I’m often asked if I have a favourite author and the answer always changes depending on what books I’ve recently read. If asked today I’d say it was John Boyne. The three titles of his that I’ve read (The Boy in the Striped Pajamas, The Heart’s Invisible Furies, My Brother’s Name is Jessica) are each completely different, yet so brilliant in their own way. He has a talent for creating humour out of desperately difficult circumstances but without making light of that situation.
I’ve just finished My Brother’s Name is Jessica – a book for young people – and once again my respect for this author grows. But Boyne has received criticism for this book, for writing about a transgender person when he himself is not trans. I struggle with this critique, especially because the protagonist is the 13-year-old brother of the transgender character. We learn what it is like for him to come to grips with his beloved sibling’s transition. Although we get to know (and love) the trans character, this is not her story. No, it’s about being a member of her family and learning that the person you always thought was your brother/son is actually your sister/daughter. Their complicated feelings count too
In his afterword, Boyne says, “I hope My Brother’s Name Is Jessica will enlighten young readers about the extraordinary courage of transgender youth and help them realize that this is just another facet of human nature that can be celebrated.”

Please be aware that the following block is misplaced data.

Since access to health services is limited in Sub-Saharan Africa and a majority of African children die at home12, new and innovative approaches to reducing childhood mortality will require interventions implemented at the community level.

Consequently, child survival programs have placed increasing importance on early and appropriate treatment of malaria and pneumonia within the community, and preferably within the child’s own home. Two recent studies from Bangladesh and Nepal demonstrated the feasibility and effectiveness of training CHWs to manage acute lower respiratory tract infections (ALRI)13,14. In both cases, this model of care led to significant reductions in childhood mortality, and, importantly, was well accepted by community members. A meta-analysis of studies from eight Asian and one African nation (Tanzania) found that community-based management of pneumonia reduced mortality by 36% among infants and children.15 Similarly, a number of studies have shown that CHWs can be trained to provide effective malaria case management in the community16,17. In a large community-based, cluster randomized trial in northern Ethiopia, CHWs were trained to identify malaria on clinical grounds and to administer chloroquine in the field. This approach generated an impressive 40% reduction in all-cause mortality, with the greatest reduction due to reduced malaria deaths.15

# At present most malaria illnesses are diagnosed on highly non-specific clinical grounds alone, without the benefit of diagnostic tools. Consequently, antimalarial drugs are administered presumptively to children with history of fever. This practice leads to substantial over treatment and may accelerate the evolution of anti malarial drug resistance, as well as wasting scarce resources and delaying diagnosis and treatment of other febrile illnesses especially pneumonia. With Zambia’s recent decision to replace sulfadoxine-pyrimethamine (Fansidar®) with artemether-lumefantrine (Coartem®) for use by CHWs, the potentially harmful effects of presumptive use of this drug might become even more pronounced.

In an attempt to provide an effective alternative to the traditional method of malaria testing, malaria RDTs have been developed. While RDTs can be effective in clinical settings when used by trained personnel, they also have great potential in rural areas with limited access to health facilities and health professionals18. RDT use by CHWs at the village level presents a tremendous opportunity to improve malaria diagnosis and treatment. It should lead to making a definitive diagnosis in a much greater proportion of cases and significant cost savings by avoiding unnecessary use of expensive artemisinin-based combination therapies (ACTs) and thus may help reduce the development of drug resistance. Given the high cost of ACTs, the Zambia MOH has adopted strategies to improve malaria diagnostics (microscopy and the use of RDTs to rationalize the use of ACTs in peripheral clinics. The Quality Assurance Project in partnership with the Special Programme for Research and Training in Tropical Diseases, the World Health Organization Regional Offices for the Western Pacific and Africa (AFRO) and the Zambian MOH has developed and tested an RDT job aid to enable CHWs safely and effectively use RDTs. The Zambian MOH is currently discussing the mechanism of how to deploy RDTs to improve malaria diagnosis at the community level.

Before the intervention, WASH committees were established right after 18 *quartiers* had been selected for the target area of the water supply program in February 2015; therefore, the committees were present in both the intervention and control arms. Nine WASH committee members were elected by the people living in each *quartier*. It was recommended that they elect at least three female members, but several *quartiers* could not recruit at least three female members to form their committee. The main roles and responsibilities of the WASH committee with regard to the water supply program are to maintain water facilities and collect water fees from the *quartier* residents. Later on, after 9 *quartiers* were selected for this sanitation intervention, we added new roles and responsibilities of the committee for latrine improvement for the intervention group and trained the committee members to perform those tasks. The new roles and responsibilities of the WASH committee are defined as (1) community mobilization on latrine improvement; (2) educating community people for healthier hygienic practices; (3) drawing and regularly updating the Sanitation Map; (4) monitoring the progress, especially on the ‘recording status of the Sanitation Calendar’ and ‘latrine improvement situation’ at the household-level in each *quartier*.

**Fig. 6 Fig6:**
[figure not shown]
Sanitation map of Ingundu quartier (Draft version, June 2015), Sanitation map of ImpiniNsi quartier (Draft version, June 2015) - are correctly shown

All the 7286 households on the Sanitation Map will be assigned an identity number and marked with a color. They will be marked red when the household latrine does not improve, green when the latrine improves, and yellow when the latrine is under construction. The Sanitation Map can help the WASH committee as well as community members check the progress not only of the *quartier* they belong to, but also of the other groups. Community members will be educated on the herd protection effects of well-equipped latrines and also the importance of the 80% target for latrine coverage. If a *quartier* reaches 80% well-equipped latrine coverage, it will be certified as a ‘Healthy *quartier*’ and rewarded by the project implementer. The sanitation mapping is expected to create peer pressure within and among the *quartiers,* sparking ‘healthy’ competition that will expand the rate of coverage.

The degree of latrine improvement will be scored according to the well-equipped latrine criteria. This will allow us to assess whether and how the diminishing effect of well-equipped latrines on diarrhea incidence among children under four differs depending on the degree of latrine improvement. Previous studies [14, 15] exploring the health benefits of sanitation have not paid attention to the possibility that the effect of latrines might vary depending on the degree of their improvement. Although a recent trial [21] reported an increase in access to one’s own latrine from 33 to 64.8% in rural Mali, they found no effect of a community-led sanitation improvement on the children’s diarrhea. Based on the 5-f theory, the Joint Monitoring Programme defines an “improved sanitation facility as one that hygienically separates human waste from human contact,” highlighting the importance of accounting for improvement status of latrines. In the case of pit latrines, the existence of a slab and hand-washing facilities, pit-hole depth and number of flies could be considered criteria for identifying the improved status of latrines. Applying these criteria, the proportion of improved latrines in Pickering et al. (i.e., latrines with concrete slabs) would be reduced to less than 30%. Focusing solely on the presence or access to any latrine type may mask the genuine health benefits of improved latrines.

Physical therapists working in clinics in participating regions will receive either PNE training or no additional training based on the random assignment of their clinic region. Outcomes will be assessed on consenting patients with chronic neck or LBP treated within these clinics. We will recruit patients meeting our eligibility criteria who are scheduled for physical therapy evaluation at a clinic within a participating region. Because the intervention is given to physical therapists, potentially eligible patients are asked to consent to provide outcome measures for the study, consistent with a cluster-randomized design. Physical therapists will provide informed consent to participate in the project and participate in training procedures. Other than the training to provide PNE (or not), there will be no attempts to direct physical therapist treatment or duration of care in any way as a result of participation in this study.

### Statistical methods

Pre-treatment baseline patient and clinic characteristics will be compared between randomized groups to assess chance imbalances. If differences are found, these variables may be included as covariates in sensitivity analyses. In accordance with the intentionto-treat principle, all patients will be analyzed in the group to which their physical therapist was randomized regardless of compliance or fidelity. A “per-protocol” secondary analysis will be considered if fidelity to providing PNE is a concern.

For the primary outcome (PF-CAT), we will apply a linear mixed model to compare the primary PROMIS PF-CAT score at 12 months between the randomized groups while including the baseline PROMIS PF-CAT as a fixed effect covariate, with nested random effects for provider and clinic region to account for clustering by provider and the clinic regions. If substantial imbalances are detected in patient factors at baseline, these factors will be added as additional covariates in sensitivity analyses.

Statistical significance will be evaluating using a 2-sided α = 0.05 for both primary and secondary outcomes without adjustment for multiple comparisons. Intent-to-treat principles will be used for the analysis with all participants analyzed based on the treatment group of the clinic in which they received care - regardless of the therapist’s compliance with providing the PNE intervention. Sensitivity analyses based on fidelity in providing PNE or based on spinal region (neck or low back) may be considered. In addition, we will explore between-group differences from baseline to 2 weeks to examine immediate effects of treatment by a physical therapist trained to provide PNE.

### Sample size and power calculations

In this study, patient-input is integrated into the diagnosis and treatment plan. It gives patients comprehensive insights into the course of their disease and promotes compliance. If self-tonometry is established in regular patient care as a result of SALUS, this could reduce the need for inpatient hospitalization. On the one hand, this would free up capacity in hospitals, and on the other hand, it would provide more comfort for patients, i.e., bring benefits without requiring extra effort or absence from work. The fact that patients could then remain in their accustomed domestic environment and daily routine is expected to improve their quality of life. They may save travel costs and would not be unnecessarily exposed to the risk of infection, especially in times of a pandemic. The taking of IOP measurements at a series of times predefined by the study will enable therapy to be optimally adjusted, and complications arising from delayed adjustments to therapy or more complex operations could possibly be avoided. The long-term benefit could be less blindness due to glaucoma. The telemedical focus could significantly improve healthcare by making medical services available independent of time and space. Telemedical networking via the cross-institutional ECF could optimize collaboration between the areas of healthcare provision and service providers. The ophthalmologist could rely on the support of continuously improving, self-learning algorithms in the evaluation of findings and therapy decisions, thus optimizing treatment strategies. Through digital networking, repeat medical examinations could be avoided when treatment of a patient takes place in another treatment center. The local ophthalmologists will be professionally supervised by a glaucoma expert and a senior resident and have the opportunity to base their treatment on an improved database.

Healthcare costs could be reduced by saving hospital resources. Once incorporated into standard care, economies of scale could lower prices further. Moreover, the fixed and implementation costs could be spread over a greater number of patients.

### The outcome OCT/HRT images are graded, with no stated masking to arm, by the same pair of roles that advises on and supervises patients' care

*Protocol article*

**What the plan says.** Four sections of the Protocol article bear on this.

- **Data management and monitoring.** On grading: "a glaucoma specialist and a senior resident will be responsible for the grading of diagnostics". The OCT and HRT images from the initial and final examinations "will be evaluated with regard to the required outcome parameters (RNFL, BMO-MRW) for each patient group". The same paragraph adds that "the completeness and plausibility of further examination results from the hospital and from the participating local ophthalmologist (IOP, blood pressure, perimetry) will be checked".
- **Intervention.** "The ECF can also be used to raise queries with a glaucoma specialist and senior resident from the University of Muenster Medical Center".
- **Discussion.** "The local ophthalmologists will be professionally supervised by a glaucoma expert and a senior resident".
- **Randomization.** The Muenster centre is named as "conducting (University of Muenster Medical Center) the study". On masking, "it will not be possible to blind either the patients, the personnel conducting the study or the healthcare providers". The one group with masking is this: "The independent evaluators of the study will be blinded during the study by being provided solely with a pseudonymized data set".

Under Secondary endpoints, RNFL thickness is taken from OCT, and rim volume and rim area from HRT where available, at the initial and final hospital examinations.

Boyne also says that he finds it “both interesting and challenging to write about what I don’t know and to use my writing to learn about a subject, to understand it and to represent it as authentically as possible in order to help others make sense of it too.”
Thank you for articulating my own thoughts, Mr. Boyne. That is exactly what I felt when I wrote about polygamy, teen pregnancy, self-abuse and so many other experiences that I haven’t personally experienced. My books would be exceedingly dull if my characters were all exactly like me, living lives like my own. Certainly some authors may live extraordinary lives, but most of us rely on our imaginations to create intriguing characters facing circumstances that pique a reader’s curiosity. Reading fiction creates empathy and compassion as we get into the heads and lives of characters unlike ourselves. Fiction then creates conversation that can fuel social change. Our job as serious writers is to do the research, learn as much as we can about our characters and then set their stories on the page. I believe John Boyne did an excellent job of showing what one 13-year old boy experiences as he watches his sibling transition.
So, instead of telling new writers to ‘write what they know’ perhaps we should encourage them to ‘write to learn’ and then do it responsibly.